3. Smart Objects Ecosystems

The ultimate goal of smart objects is not to improve, enrich or extend existing experiences, it is to create brand new ones. This will happen once smart objects start to act as a smart system, which supposes that they interact with one another. To build truly exciting and new experiences supposes an adaptive and intelligent behavior, obtained from distributed control and autonomous smart communication between objects. Today, the “state of the art” for mashing-up connected objects and web services seems to be IFTTT, which is deterministic, rule-based and centralized.

This long-term goal of what would be described as a smart object ecosystem is close to the general topic of this blog, in the spirit of Kevin Kelly organic/grown distributed systems. I have already mentioned the ideal of “calm computing” in a previous post. The three key principles of calm ubiquitous computing are the invisibility of the “smart dimension” (computing) – which does not mean invisible objects – the ability to stop down the assistance and the implicit machine learning – the smart object ecosystem must learn from the user, not the other way around. I often quote Adhoco, a Swiss smart home solution provider, as an example of existing smart objects service that learns from its users and operates under calm computing principles.
Another direct application of biomimicry is how to design a fail-safe smart system. Not only the control should not be centralized but distributed across the system elements, following complex systems design principles, in addition smart functions and devices must operate as assistance to lower level functions, and not the opposite. Following a simple principle that says that the more sophisticated the device, the more likely it will experience failure, control must be designed so that lower level automation may function independently from the more advanced “smart” or “adaptive” component.

A traditional failure of advanced smart home systems of the previous decade was the introduction of complex computerized systems to control low-level but vital automatic functions (such as light control or blind opening). The inevitable computer problems would then translate into a dysfunctional house, which is anything but smart. The appropriate modern design is both to avoid single-points-of-failure, and to make sure that high-level control logics are introduced as fail-safe “adds-on” to lower level of system logic.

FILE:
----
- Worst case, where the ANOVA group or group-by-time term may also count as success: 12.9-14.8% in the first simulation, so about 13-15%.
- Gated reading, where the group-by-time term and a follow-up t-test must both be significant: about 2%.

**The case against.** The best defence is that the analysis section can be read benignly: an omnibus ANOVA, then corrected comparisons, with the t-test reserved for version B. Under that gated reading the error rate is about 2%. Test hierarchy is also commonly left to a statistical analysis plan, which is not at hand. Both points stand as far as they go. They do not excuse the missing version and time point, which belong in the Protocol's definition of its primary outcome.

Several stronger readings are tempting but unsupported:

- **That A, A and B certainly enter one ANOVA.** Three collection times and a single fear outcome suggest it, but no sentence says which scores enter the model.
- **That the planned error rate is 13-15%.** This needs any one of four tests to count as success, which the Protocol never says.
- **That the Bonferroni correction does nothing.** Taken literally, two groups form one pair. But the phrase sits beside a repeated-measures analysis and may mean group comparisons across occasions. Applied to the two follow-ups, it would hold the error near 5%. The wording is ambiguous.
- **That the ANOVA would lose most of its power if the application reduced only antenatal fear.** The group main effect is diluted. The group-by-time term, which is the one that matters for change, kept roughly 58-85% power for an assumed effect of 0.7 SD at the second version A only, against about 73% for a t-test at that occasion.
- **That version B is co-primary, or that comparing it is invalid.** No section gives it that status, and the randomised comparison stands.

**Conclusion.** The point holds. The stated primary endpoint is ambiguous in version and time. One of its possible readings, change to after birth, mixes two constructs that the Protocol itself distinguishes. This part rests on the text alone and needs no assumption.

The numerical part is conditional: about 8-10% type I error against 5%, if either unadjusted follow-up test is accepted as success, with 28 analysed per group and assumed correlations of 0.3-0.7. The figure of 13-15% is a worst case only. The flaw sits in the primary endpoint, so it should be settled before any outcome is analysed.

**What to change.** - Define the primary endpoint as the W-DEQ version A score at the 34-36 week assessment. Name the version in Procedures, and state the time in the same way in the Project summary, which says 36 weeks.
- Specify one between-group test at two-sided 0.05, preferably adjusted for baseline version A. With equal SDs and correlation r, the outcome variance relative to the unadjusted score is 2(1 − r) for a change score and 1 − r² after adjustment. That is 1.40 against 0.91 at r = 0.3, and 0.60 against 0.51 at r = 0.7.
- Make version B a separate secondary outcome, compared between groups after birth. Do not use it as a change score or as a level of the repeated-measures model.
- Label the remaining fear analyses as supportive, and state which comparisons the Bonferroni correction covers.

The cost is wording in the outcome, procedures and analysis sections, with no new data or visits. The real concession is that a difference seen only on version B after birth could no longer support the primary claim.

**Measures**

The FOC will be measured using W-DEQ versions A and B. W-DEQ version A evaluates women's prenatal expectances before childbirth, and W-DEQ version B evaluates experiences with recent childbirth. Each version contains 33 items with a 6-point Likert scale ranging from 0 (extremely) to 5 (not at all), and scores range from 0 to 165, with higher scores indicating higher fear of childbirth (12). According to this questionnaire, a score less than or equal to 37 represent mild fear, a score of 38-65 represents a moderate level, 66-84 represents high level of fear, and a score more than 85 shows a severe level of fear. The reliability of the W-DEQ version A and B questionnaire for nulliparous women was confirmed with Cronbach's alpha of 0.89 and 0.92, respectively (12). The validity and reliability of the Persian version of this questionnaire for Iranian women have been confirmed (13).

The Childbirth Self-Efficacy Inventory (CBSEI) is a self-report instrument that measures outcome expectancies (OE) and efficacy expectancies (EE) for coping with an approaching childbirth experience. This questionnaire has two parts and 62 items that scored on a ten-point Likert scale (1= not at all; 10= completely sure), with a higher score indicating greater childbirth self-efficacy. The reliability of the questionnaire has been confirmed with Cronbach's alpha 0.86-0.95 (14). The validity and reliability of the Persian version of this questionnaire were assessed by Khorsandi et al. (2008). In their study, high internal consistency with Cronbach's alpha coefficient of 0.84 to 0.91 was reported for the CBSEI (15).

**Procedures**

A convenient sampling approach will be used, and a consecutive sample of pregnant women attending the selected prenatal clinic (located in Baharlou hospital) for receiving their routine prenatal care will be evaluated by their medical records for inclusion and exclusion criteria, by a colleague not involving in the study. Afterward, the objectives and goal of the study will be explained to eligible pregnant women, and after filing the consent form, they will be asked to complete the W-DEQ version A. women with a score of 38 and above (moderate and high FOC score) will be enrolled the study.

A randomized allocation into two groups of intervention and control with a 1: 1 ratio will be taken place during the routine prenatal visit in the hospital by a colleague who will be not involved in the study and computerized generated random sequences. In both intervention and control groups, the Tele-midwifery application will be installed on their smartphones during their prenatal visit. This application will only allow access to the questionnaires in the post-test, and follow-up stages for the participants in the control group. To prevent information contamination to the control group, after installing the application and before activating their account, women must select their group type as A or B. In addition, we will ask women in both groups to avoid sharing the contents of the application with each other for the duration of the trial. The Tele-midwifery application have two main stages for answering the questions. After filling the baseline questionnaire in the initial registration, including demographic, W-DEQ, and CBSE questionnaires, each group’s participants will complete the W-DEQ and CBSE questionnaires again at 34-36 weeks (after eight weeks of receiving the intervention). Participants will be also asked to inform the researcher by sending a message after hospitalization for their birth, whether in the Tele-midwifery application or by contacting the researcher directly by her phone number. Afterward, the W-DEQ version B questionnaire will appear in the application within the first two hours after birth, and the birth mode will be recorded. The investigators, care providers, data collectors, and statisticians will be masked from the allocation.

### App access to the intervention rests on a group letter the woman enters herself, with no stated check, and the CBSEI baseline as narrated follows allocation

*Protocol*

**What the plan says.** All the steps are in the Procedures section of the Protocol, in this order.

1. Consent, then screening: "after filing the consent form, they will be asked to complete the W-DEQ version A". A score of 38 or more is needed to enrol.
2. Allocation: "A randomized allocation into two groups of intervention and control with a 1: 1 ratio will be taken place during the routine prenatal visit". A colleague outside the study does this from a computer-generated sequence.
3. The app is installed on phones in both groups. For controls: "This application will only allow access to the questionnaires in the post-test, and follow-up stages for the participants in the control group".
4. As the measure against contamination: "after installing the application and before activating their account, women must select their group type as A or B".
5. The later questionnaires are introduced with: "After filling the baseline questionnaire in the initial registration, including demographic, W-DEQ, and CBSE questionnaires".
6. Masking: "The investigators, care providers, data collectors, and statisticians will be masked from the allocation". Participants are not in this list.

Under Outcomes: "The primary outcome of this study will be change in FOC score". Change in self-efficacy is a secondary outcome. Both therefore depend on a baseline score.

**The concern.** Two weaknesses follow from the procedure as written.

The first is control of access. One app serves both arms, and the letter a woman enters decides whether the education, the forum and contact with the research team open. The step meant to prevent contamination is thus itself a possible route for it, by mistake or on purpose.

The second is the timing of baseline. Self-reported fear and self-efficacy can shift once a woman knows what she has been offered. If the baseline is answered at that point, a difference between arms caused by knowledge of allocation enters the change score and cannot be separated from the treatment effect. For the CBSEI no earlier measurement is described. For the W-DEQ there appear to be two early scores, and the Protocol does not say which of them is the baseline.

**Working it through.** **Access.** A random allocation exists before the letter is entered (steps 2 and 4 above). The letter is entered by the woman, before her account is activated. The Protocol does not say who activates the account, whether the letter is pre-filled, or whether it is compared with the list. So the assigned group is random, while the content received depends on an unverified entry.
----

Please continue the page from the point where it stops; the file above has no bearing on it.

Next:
The business model of smart object ecosystem is to provide with a new experience, or with a new level of satisfaction linked to an existing digital experience. The conviction that I expressed during this 2013 Amsterdam Smart Home interview is that it requires an “operator”, that is a company that takes responsibility for installing and maintaining the smart system. The alternative approach is to believe in interoperable standards and let the customer be the integrator of his own system, from her home to her health digital environment. It follows from the low level of maturity of “smart object interaction”, which we all agreed on during the roundtable, that letting the user be the integrator is a risky business scenario. This DIY (Do It Yourself) approach has two drawbacks, which I have seen firsthand with smart home experiments: first the smart object setup is a barrier to most consumers, but a few passionate geeks; second, the simplicity required by DIY installation prevents from delivering a true “smart system” behavior, which keeps the experience within the range of what is achieved with Section 1 and Section 2 approaches. This means that the value associated with the “target ideal experience” (of a smart home, for instance) is simply not there, which prevents raising a sustainable fee for the new service. The business challenge is to setup a brand with a clear promise, a distribution and installation network and the service maintenance infrastructure. I see the move of US telcos, such as AT&T or Verizon, towards smart home operators, as a significant signal. 

The technology challenges associated with this “third level of system integration” for connected objects are precisely linked to system integration. The skills and the software challenges are also different from what we saw in Section 1 and 2. Open system design, fault-tolerant architecture and machine learning are three key components of what is necessary to build a smart object ecosystem. Although digital and Big Data skills are bound to play an important role (level 3 encompasses levels 1 & 2), this is foremost a “system of system” integration game. Usability, availability, reliability, maintainability and adaptability are the key design challenges for smart object ecosystems.